By Kathleen Vanesian
By Amy Silverman
By Robrt L. Pela
By Jim Louvau
By Kathleen Vanesian
By Benjamin Leatherman
By New Times
By Becky Bartkowski
If there's a flaw in August Wilson's Jitney, it's that it bends the rule that says there are no easy resolutions in modern drama. Wilson, in his desire to present proactive plays about black solidarity, ties up too neatly the heartbreak and calamity in the lives of the cab drivers whose stories he tells here. But the eleventh-hour tidiness of this play is easily forgiven, because what comes before is so compelling, and because – in its Black Theatre Troupe production – the acting and staging are sublime.
Jitney is Wilson's play about the '70s in his decade-by-decade dramatic series mapping black America in the 20th century. Written in 1979 as a one-act, and rewritten and expanded several times since, Jitney is set in the office of Becker's ramshackle Pittsburgh taxi firm, where the phone rings relentlessly and the cabbies gather between rides to reveal their lives to us. We meet Nam vet Youngblood, whose wife thinks he's sleeping with her sister, thanks to gossipy Turnbo, who lives to cause trouble among his friends. We hear from Fielding, the resident drunk, and numbers man Shealy, and from Doub, the resident voice of reason. And we discover that the city plans to shutter the jitney shop in a couple of weeks, on the very day that Becker's boy Booster is due to return home from prison, where he's spent the past 20 years for murdering his white girlfriend.
Like many Wilson plays, Jitney appears to be about one thing, and turns out to be about another. From the jumble of plot lines, the story of Becker and his wayward son emerges as the central drama; the generational battle between father and son culminates in a showdown that heats up Act Two. In the meantime, much of the play rides on the bigger-than-life personalities of the drivers, whose melodious dialogue makes demolition, death and incarceration seem cozy.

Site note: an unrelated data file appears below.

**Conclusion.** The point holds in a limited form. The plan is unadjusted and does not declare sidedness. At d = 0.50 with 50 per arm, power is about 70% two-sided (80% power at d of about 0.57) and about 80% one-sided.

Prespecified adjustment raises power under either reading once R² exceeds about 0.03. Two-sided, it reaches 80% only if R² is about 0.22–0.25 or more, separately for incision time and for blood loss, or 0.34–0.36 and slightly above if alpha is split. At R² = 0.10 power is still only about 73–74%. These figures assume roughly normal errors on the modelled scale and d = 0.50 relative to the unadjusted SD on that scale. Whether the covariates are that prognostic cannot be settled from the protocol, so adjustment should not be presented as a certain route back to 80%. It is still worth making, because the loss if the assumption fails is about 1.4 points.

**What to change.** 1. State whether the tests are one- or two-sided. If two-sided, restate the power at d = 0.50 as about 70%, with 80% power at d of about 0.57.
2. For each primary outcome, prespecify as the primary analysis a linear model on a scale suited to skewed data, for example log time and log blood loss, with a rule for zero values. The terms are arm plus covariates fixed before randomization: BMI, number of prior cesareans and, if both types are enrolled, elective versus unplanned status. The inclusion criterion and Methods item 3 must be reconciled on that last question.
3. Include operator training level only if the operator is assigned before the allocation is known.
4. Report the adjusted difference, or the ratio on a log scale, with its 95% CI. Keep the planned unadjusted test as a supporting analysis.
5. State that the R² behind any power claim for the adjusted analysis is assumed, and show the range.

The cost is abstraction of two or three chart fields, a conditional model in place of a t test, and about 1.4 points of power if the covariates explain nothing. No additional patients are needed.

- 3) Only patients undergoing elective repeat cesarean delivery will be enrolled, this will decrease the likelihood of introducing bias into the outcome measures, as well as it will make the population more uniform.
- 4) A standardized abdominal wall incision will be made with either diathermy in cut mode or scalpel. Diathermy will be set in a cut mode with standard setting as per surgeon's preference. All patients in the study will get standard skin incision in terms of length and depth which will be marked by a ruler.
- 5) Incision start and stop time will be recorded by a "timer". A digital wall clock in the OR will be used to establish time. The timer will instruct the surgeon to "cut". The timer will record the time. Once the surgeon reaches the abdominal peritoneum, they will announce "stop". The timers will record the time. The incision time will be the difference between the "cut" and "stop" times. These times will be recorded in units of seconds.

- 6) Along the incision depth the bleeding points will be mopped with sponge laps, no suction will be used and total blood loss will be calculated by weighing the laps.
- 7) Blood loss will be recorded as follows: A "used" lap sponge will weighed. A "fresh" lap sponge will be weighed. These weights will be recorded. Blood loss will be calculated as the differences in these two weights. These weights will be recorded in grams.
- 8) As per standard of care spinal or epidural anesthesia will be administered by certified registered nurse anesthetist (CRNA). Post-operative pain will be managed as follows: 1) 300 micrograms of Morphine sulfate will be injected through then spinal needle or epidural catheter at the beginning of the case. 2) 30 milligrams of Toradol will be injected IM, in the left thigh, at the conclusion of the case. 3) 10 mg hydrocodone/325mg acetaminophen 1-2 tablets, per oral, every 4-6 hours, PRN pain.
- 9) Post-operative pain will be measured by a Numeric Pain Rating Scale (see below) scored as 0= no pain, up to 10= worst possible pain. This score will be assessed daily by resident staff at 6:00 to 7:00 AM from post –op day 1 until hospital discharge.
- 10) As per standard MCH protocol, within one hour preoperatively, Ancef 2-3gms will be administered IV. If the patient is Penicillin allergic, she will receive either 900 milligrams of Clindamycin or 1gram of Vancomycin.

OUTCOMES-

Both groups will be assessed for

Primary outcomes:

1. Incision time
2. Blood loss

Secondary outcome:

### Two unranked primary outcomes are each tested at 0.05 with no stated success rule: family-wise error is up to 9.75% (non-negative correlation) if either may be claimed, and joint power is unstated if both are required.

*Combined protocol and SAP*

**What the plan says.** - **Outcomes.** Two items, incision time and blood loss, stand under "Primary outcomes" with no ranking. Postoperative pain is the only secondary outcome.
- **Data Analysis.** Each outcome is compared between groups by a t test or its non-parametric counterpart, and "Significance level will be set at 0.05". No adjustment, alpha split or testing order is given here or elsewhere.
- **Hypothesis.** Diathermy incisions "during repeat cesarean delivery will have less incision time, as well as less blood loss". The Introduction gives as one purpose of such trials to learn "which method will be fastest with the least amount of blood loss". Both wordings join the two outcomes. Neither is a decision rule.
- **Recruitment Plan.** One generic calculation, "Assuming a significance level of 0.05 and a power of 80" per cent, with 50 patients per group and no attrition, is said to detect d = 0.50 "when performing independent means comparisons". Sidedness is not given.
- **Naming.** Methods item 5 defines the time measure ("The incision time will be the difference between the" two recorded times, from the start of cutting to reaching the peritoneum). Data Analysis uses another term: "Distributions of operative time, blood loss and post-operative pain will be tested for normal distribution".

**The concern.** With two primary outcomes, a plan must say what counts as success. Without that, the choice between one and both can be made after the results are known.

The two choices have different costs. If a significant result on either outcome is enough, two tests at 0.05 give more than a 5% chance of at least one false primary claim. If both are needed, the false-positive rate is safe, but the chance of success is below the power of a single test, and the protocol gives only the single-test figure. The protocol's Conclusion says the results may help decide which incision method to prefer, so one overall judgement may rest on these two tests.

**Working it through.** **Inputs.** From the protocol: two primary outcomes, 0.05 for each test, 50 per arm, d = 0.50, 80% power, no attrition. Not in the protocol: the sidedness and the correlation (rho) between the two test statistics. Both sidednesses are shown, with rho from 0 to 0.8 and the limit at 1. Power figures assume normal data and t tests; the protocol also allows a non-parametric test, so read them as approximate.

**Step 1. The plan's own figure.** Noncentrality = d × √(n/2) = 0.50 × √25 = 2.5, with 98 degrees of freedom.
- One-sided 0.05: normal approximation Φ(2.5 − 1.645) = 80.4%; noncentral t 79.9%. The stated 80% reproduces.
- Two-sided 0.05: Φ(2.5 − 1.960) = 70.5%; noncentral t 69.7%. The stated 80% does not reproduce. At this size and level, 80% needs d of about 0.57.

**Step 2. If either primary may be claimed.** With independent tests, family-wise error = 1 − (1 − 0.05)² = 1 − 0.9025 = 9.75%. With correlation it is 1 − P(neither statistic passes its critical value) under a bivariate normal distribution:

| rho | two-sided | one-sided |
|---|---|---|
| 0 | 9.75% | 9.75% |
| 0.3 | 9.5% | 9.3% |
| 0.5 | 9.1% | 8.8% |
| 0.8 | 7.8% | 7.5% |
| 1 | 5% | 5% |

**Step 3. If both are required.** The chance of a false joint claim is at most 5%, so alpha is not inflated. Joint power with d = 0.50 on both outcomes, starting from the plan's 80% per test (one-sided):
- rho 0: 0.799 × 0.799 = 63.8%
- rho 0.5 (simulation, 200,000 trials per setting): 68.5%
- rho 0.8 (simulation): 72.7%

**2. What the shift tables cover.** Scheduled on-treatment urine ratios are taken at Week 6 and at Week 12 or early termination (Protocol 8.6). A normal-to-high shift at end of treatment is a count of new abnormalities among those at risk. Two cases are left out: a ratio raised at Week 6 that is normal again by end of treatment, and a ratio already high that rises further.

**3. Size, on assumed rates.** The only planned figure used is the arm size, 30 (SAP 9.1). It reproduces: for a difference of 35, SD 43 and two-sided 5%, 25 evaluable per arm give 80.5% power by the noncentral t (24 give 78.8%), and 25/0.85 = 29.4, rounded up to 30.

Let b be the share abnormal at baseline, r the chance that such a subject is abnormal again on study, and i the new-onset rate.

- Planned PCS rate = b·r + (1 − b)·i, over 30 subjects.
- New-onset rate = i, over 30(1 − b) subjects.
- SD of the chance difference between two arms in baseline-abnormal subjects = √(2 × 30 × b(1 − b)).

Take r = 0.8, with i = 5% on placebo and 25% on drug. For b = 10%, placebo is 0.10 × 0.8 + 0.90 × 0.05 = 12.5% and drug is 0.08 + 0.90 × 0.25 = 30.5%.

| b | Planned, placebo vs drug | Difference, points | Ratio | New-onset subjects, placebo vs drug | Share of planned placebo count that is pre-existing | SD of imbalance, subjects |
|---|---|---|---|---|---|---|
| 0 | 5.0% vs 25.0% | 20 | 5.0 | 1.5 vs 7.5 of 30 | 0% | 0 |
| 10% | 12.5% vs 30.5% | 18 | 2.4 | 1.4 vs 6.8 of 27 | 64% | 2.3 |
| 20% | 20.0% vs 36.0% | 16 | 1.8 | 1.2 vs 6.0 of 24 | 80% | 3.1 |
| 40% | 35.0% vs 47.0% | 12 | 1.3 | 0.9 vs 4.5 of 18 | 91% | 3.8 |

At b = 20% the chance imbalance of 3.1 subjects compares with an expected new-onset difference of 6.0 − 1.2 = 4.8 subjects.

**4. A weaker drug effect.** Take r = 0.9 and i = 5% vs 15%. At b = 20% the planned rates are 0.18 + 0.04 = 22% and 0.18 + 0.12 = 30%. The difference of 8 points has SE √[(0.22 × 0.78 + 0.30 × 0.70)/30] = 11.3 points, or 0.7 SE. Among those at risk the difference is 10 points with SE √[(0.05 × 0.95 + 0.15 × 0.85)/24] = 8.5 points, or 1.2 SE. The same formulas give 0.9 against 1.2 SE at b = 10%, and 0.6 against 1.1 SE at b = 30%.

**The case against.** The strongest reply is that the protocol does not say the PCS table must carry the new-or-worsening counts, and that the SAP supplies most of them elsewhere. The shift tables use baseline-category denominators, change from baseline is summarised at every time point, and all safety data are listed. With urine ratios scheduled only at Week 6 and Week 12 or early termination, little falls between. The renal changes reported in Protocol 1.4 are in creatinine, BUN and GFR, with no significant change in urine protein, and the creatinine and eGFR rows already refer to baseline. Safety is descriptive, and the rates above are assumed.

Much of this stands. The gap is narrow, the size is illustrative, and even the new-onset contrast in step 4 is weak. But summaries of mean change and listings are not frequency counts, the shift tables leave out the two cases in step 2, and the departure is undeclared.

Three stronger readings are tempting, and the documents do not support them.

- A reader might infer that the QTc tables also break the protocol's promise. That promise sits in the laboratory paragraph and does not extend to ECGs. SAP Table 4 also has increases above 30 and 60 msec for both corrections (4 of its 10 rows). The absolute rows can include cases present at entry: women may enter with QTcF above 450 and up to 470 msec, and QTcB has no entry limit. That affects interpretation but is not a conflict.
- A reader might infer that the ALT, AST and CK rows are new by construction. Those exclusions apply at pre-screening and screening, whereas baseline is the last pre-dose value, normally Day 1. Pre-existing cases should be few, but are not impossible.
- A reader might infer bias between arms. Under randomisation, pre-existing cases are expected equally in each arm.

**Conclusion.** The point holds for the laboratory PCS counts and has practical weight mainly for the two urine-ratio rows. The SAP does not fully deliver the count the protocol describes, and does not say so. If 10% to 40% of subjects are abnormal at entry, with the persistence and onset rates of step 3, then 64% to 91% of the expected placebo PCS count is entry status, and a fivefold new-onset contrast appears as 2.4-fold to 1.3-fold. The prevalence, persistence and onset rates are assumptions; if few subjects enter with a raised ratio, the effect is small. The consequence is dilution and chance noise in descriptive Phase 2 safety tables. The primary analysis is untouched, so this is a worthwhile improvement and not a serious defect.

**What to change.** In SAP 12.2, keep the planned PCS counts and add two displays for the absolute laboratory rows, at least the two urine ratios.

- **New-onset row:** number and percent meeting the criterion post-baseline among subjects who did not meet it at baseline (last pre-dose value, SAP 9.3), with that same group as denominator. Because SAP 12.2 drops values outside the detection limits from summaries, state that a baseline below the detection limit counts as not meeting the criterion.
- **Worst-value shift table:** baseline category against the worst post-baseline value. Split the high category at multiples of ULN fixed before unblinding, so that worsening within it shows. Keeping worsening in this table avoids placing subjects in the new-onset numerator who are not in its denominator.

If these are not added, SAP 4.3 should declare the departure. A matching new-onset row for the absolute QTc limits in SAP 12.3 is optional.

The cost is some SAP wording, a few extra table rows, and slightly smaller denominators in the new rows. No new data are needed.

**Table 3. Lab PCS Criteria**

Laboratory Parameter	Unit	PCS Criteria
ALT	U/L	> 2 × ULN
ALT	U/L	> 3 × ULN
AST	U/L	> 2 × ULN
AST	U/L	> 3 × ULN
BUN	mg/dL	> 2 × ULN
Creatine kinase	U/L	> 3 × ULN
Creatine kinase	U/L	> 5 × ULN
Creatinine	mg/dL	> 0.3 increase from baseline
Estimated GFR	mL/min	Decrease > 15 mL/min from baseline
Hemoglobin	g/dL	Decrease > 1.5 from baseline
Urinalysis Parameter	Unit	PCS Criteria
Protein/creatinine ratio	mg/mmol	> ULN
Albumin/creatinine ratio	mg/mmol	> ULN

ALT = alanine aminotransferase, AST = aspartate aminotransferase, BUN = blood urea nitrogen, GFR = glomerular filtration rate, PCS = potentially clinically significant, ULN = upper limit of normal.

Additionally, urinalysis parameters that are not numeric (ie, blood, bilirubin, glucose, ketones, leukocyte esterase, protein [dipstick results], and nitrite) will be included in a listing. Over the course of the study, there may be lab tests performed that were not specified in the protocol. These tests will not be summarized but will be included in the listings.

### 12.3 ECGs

Kwane Vedrene gives a powerful, quietly convincing performance as Youngblood, and Mike Traylor is feisty as ever, pulling humor from strong situations and making the most of every dramatic moment he's handed. André Lee Ellis infuses Doub with an anxious elegance, and his speech about "that white-folks-is-against-me attitude," during which he details his time clearing battlefields in the Korean War, is among this production's best sections.
As written, Booster is a little too suave for someone who's been in prison since he was a teen. Yet Josh Thompson gives him an edge that burnishes Booster's bright charm, particularly in an important scene in which he confronts his father about his shortcomings. Ronn Jerard is exceptional as Becker, the nerdy minister and jitney shop owner whose son is a murderer. His performance builds from a handful of inconsequential scenes to a powerhouse performance that, in its final moments, stunned the audience into silence.
Charles St. Clair's direction is tightly paced and allows each character to develop in surprising ways. The final scenes, which should be played quickly, tend to meander, but elsewhere St. Clair keeps the endless comings and goings of his large cast flowing, and gives each actor the chance to shine. And the only thing missing from Thom Gilseth's wonderful stationary set is a curbside cab; I passed all of intermission marveling at Gilseth's attention to detail, down to grungy power boxes and the cracked vinyl of an old sofa.
Ultimately, Jitney suffers from too many rewrites: The ending, in which Booster rises like a phoenix from his former bad behavior, feels forced and tacked on, and the resolution between Youngblood and his girlfriend is too tidy and takes us nowhere. Even nasty Turnbo agrees to go corporate with his fellow jitney drivers. But the acting trumped every flaw in Wilson's otherwise wonderful script and, at the end, the audience greeted Jitney's stunned cast with a standing ovation – a well-deserved response to a remarkable evening of theater.